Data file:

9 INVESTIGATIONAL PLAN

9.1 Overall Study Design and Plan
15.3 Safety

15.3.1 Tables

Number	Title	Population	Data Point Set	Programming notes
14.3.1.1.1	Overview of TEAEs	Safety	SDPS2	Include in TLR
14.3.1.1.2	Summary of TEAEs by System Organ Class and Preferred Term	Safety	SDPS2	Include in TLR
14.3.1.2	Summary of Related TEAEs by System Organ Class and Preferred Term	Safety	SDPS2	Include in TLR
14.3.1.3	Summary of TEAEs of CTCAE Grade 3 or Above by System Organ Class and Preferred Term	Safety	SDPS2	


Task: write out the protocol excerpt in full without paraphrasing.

9 INVESTIGATIONAL PLAN

9.1 Overall Study Design and Plan
15.3 Safety

15.3.1 Tables

Number	Title	Population	Data Point Set	Programming notes
14.3.1.1.1	Overview of TEAEs	Safety	SDPS2	Include in TLR
14.3.1.1.2	Summary of TEAEs by System Organ Class and Preferred Term	Safety	SDPS2	Include in TLR
14.3.1.2	Summary of Related TEAEs by System Organ Class and Preferred Term	Safety	SDPS2	Include in TLR
14.3.1.3	Summary of TEAEs of CTCAE Grade 3 or Above by System Organ Class and Preferred Term	Safety	SDPS2	